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Prevention and Early Intervention for Diabetes Foot Problems

5. Provider and Patient Education continued...

Patients should never be allowed to walk on open plantar ulcers since continuous application of mechanical load will prevent healing. Walking aids, footwear modifications, or other interventions must be used to relieve weight23.

A pilot program for African Americans consisted of a 15-minute orientation meeting between a diabetes nurse educator and the person with diabetes, a take-home foot self-care packet, and a follow-up telephone interview. During the telephone interviews, subjects reported that the most useful parts of the take-home packet were the patient instruction booklet, the large hand mirror included in the packet, and the foot care knowledge self-test with explanations of the answers. Subjects also valued the reminder cue that was repeated in bold face on each page of the booklet telling them to call the doctor immediately if any cut, bruise, or blister does not begin to heal after one day24.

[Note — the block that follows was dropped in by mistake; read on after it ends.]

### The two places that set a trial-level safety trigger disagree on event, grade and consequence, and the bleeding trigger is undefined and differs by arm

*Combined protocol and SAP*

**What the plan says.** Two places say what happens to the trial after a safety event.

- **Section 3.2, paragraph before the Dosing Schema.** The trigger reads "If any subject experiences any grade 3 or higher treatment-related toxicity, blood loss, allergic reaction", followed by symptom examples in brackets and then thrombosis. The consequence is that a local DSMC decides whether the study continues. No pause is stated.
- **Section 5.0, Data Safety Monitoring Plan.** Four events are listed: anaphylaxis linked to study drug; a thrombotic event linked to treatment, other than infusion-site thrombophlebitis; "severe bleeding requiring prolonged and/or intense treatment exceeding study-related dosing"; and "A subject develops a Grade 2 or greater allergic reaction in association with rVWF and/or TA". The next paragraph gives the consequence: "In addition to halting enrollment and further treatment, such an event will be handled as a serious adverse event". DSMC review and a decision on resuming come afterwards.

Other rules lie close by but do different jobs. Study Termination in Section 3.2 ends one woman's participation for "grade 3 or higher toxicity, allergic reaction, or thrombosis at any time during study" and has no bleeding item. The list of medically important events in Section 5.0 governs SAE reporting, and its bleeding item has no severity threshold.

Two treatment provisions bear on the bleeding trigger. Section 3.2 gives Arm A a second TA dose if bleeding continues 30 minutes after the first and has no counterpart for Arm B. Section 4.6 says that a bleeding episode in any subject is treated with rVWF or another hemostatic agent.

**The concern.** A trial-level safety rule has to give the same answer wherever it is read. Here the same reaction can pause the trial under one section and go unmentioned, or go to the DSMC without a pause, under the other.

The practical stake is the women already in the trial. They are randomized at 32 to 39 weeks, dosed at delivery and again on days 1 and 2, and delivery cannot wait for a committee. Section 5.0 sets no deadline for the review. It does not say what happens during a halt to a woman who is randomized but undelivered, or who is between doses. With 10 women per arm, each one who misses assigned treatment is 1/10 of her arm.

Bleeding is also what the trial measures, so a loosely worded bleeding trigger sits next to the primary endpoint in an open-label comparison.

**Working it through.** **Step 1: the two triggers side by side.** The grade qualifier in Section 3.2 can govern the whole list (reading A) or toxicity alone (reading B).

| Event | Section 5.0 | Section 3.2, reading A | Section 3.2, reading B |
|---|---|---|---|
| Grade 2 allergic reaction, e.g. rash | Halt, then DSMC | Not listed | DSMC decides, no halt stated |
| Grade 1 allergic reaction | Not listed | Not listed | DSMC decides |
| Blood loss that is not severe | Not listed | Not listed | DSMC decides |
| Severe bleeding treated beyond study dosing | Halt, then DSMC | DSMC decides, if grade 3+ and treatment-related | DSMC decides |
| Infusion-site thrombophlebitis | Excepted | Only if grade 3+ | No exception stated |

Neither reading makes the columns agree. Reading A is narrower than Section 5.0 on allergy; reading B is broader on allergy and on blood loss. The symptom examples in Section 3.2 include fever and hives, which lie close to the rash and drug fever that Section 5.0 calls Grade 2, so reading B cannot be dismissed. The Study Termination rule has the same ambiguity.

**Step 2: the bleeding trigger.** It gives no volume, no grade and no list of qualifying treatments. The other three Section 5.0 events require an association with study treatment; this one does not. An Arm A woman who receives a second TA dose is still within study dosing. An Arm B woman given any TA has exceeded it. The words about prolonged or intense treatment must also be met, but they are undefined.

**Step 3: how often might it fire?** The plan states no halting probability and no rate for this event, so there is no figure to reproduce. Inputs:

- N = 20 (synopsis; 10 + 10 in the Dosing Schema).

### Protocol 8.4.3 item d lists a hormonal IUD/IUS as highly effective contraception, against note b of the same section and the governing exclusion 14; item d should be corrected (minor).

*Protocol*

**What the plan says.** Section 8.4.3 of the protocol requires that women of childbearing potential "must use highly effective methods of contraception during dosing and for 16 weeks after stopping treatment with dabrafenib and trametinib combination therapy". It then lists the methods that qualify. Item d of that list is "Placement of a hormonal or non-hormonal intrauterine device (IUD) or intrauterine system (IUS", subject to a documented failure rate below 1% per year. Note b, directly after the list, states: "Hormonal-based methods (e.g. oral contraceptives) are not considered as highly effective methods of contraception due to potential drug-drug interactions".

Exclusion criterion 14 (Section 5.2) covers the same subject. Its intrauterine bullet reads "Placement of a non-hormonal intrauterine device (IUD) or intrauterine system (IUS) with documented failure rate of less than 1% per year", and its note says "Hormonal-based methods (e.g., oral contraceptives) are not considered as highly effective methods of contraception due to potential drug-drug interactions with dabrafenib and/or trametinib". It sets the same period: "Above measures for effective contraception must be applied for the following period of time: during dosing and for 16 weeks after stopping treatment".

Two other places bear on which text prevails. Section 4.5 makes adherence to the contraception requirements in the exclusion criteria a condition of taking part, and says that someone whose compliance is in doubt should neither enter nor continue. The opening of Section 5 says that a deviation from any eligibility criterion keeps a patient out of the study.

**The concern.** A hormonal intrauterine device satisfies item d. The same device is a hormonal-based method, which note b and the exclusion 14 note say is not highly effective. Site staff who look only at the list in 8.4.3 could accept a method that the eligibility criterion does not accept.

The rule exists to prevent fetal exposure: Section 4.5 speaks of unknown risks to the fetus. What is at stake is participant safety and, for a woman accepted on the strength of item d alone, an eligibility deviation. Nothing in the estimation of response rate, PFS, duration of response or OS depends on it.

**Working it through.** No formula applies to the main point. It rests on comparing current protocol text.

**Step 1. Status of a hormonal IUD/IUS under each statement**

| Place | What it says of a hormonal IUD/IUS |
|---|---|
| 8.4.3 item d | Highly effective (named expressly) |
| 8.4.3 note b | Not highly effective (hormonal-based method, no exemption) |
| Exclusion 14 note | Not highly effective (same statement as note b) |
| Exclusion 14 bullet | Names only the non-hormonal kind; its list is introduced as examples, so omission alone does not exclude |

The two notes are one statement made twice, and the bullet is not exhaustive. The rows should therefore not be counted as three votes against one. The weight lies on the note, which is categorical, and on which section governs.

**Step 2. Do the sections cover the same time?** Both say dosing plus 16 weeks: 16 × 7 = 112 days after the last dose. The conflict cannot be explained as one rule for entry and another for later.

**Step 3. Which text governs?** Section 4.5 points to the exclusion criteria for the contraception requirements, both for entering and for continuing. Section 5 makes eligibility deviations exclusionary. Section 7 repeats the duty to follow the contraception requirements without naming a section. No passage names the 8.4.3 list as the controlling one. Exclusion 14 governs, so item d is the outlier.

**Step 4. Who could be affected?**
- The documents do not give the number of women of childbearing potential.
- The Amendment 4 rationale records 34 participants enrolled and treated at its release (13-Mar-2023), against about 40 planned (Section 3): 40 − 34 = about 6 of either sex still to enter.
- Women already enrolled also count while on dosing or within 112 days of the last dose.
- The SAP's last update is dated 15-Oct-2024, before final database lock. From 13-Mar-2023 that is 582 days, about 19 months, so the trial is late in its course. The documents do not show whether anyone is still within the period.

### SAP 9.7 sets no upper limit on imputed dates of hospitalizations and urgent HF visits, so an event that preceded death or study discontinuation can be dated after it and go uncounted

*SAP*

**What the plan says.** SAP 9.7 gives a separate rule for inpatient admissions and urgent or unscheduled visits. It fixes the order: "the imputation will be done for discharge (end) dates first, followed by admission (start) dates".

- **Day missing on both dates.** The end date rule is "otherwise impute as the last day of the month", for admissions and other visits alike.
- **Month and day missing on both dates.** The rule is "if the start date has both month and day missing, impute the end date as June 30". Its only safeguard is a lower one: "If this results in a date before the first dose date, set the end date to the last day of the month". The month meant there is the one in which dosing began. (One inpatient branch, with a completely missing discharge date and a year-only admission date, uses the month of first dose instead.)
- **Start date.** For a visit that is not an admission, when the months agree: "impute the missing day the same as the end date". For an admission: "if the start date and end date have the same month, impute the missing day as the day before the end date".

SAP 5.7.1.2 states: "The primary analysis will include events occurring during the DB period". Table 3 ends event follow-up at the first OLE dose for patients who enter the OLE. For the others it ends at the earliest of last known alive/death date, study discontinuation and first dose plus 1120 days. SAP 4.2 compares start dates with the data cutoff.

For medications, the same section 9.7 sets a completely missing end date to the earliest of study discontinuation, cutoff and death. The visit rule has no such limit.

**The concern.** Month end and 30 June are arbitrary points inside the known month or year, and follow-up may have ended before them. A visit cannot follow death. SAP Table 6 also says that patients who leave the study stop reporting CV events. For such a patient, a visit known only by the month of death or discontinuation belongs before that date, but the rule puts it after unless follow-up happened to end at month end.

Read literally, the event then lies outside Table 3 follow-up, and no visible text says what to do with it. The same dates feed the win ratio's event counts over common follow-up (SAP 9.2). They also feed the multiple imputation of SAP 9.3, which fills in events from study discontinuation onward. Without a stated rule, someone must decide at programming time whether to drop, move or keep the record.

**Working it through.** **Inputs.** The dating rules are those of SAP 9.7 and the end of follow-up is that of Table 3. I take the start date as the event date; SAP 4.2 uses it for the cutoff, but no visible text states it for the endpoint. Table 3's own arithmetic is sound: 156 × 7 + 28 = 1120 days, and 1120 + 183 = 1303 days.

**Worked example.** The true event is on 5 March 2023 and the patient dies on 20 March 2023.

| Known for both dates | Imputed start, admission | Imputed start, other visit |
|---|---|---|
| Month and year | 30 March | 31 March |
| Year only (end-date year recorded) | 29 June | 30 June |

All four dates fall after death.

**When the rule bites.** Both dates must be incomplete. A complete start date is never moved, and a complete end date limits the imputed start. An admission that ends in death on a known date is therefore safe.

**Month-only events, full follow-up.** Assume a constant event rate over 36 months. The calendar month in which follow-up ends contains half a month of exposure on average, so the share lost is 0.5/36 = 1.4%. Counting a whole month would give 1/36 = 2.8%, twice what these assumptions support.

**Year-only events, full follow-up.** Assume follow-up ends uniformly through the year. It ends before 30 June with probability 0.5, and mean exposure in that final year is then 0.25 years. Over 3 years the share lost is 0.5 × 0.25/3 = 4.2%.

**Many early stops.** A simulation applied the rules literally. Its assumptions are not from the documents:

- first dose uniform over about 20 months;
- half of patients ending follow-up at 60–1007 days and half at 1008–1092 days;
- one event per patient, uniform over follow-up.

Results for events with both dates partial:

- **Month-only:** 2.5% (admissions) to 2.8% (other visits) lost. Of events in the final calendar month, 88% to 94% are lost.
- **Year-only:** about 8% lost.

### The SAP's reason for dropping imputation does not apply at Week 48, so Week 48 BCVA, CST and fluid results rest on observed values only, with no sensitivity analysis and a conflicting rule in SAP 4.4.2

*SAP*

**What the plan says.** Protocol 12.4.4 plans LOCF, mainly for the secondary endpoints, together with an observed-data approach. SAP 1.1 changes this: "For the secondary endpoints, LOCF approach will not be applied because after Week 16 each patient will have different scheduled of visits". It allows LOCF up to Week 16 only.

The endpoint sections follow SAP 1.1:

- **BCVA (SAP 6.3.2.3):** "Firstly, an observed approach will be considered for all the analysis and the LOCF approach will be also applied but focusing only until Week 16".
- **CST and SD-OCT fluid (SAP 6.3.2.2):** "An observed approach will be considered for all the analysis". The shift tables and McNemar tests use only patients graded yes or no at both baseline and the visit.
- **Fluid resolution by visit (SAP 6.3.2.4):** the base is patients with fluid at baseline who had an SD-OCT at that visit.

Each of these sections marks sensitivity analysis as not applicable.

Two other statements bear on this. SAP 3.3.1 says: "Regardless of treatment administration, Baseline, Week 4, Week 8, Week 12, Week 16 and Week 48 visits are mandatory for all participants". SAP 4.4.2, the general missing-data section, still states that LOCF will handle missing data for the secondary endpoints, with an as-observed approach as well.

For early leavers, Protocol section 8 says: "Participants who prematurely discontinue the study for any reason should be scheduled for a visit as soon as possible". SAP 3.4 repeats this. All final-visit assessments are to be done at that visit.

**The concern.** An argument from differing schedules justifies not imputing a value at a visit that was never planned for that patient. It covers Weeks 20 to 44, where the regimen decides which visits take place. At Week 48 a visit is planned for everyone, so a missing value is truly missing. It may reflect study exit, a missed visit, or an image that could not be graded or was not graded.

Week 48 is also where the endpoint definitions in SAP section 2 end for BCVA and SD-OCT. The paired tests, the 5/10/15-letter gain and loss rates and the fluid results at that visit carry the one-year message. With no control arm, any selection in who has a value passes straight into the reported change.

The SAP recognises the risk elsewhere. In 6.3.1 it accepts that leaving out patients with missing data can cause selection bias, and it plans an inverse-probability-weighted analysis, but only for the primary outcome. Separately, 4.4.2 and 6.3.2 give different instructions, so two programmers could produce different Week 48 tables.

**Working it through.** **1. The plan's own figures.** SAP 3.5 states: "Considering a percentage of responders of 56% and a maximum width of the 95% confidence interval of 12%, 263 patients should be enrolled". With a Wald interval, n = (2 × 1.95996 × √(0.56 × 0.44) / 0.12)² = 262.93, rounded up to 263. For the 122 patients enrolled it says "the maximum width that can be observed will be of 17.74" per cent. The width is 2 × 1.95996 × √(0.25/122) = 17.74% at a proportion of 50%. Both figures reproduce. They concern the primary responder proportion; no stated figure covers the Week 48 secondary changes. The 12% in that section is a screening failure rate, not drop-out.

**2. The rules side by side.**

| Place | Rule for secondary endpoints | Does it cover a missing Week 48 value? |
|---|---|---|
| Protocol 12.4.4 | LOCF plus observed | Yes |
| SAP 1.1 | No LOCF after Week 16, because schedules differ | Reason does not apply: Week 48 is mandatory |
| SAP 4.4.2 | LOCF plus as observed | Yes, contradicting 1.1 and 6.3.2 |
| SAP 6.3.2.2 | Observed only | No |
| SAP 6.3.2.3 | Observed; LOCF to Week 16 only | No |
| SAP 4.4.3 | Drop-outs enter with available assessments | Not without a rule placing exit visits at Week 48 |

Step-by-step guidelines have been published to assist providers to conduct patient education workshops on foot care including how to attract participants, promote the workshop, develop the agenda, identify appropriate speakers, and conduct a post-workshop evaluation25.

6. Clinical Issues

Provider Foot Care Practices

In a study of provider practice, researchers found that clinicians were likely to prescribe preventive foot care behaviors when they were aware of a patient's high risk for LEA as evidenced by prior history of foot ulcer. Clinician awareness of two other risk factors (peripheral neuropathy or peripheral vascular disease), however, did not increase preventive care practices. The researchers concluded that physicians and patients need periodic reminders to identify patients in all high-risk categories for ulcer or amputation and to provide additional care such as podiatric visits and education in self-care10.

A study of nurse practitioner practice patterns was conducted to determine their consistency with the American Diabetes Association (ADA) standards of care. An audit of 78 medical records representing a proportionate number for each of six masters-prepared, certified nurse practitioners revealed discrepancies between established standards and the degree to which they were documented. Comprehensive foot care examinations (required annually by ADA standards) were documented in 23 percent of the charts reviewed26.

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